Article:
### Non-exhaustive list of composers using ET microtones

Charles Ives (24ET), Alois Hába (24ET, 36ET, 72ET) Julián Carillo (18ET, 24ET, 30ET, 36ET, 42ET, 48ET, 54ET, 60ET, 66ET, 12ET, 78ET, 84ET, 90ET, 96ET [if you don’t know him, you should really check him out!]). James Dillon, Brian Ferneyhough, Liza Lim, and many other second modern or complexist composers make liberal use of ET microtones.

### Learning ET microtones

Without the aid of rote learning, ET microtones can be exceptionally difficult to find. Acoustically, further divisions of 12ET rarely become more consonant, with the exception of 11th partial relationships which lie only a few cents away from a quarter tone. I reccommend the use of computer models, and have made use of several. I have occasionally used simple software synths for learning quarter tones. I reprogrammed a fine-tuning knob built into the synth to instead move only in gradations of 50c, and altered the pitches by hand on the fly. This is useful for melodic work, but makes harmonic hearing of quarter tones impossible. OpenMusic is an IRCAM-developed program made for computer assisted composition. A companion program, microplayer, can handle up to 72ET playback in multiple channels. To hear the score of an ET microtonal piece, I can’t just sit down and play it at the piano, so I enter it into OpenMusic, and can hear a completely accurate version of it, harmonically and melodically. When you have a limited amount of time to rehearse with an ensemble for a difficult piece, practicing with a computer model can allow you to devote that rehearsal time to music making, and not to panicking over whether you’re singing the right notes.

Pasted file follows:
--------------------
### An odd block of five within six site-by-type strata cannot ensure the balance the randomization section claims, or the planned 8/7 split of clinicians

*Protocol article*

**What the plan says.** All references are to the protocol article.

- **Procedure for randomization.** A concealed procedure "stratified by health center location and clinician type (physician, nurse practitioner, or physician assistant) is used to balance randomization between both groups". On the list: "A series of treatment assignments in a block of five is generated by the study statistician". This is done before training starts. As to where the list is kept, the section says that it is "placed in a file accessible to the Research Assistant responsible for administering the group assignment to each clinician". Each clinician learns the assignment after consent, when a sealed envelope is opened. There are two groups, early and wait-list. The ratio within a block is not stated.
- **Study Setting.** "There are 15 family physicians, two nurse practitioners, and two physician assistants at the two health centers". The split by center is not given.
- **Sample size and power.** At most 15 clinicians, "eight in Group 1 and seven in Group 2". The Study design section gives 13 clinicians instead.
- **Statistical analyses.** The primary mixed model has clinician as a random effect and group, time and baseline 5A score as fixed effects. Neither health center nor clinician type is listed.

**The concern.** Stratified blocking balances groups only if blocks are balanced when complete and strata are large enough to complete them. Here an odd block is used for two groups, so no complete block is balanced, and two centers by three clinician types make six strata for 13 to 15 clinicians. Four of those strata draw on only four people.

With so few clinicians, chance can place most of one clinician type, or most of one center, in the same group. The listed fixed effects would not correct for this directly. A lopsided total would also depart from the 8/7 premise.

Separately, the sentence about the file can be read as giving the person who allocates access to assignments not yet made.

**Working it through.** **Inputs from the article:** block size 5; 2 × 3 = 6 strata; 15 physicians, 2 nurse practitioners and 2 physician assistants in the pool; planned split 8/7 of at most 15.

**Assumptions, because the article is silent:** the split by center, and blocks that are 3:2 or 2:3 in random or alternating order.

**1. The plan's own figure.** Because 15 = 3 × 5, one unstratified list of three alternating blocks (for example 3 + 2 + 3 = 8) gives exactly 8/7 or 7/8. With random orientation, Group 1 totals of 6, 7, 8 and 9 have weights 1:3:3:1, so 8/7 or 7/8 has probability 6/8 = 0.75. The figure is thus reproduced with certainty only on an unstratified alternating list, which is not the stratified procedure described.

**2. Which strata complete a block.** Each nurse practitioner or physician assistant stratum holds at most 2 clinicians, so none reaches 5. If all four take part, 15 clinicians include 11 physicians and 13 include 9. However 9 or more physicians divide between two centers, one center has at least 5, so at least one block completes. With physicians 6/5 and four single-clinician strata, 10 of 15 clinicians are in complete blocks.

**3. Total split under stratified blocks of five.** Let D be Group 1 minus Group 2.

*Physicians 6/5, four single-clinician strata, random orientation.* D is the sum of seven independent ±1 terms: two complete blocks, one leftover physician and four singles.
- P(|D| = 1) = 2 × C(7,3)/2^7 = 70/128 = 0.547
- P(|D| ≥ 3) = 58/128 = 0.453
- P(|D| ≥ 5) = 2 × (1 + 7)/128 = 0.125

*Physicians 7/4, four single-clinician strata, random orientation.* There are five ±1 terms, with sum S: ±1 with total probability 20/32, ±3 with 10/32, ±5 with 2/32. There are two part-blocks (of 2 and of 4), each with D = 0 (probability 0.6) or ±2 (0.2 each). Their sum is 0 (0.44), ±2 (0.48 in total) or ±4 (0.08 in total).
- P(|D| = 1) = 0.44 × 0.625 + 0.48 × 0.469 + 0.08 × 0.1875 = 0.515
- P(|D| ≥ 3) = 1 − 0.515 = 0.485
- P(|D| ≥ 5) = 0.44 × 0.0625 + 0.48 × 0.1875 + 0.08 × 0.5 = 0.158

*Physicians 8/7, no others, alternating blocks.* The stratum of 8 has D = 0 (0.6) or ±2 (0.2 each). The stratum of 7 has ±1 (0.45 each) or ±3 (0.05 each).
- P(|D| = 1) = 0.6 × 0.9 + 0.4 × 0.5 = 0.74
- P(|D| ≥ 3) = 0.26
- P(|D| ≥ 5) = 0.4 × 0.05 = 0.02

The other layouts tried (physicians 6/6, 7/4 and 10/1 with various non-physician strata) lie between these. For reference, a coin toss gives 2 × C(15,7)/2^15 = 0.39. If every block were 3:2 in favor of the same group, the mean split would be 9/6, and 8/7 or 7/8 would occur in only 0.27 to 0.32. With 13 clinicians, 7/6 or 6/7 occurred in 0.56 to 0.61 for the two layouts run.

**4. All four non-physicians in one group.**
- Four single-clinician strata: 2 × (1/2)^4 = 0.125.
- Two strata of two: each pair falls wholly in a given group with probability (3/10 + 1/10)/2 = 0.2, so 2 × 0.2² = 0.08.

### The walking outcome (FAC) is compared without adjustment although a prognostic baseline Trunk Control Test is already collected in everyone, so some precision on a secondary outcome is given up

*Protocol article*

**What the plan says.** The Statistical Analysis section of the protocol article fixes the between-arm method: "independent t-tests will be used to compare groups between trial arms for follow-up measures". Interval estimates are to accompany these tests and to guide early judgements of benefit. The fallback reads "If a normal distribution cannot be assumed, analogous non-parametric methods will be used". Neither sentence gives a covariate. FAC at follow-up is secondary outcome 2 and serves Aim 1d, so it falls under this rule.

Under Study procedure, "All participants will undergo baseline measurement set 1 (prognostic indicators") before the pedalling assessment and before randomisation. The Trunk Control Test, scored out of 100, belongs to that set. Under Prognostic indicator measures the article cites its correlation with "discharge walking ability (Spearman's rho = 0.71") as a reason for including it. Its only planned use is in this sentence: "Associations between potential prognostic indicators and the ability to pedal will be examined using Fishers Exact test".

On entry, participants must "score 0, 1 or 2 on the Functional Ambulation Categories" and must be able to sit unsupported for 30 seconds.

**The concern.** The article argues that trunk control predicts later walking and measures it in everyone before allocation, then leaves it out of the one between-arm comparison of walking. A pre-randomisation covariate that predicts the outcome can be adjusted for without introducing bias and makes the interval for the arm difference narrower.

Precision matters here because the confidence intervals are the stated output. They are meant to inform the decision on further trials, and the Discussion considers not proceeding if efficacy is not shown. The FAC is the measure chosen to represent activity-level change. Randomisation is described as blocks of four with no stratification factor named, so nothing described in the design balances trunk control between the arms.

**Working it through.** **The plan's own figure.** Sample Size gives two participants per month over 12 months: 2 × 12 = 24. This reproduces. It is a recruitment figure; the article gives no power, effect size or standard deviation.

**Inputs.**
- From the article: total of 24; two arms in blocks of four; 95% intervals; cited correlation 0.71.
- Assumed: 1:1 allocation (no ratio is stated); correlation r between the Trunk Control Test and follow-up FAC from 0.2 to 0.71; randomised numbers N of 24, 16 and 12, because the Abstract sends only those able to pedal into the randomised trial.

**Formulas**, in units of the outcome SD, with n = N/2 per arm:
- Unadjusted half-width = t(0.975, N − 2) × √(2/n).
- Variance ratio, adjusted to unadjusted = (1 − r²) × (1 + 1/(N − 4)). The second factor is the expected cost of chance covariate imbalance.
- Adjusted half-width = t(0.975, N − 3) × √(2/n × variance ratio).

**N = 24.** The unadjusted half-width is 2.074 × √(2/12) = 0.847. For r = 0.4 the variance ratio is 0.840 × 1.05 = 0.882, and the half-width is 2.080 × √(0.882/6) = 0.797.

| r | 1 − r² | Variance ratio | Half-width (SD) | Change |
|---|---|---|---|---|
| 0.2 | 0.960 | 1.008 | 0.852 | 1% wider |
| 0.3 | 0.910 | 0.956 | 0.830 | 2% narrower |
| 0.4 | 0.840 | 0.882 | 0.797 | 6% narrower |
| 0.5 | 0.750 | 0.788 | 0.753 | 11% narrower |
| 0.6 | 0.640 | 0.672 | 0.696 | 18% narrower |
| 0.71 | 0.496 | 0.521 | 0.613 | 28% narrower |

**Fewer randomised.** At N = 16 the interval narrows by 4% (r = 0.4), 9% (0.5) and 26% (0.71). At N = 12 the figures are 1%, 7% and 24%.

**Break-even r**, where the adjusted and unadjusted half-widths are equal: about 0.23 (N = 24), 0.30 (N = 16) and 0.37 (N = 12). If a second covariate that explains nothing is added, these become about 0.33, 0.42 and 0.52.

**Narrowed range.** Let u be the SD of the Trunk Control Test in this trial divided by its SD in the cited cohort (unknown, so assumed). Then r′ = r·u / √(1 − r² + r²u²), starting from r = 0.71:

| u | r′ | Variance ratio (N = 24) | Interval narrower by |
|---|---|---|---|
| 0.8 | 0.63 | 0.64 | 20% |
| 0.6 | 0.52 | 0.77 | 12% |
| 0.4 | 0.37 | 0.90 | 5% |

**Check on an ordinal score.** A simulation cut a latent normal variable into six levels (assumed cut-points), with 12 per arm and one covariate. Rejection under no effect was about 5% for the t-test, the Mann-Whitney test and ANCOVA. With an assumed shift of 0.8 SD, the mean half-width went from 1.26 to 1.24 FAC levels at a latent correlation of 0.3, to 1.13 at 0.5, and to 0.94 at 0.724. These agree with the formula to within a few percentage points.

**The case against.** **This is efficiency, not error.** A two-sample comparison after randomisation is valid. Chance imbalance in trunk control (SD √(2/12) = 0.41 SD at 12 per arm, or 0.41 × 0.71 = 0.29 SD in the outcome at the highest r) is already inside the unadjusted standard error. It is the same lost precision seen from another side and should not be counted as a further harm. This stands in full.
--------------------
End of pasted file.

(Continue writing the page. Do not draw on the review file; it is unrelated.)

16
May 11

## Non-classical voices

Despite the fact that we work mostly with the voice in its classically trained sense, I still have a deep appreciation and love for many non-classical voices. If you don’t know the following, get to know them.

Alfred G. Karnes, preacher and gospel singer;

Mike Patton, erstwhile frontman of Mr. Bungle, Faith No More, collaborator with Zorn;

Tom Waits, singer/songwriter with the most expressive chronic laryngitis you’ll ever hear;

Demetrio Stratos, Greek prog-rocker, researcher, and experimentalist;
and Roy Hart, South African actor who was the star student of avant-garde teacher Alfred Wolfsohn and for whom Eight Songs for a Mad King was written.

08
May 11

## Invisible Cities preview

You’ve got to make it out this weekend to our staged debut with Red Light New Music in Chris Cerrone’s Invisible Cities at the Italian Academy! Preview below.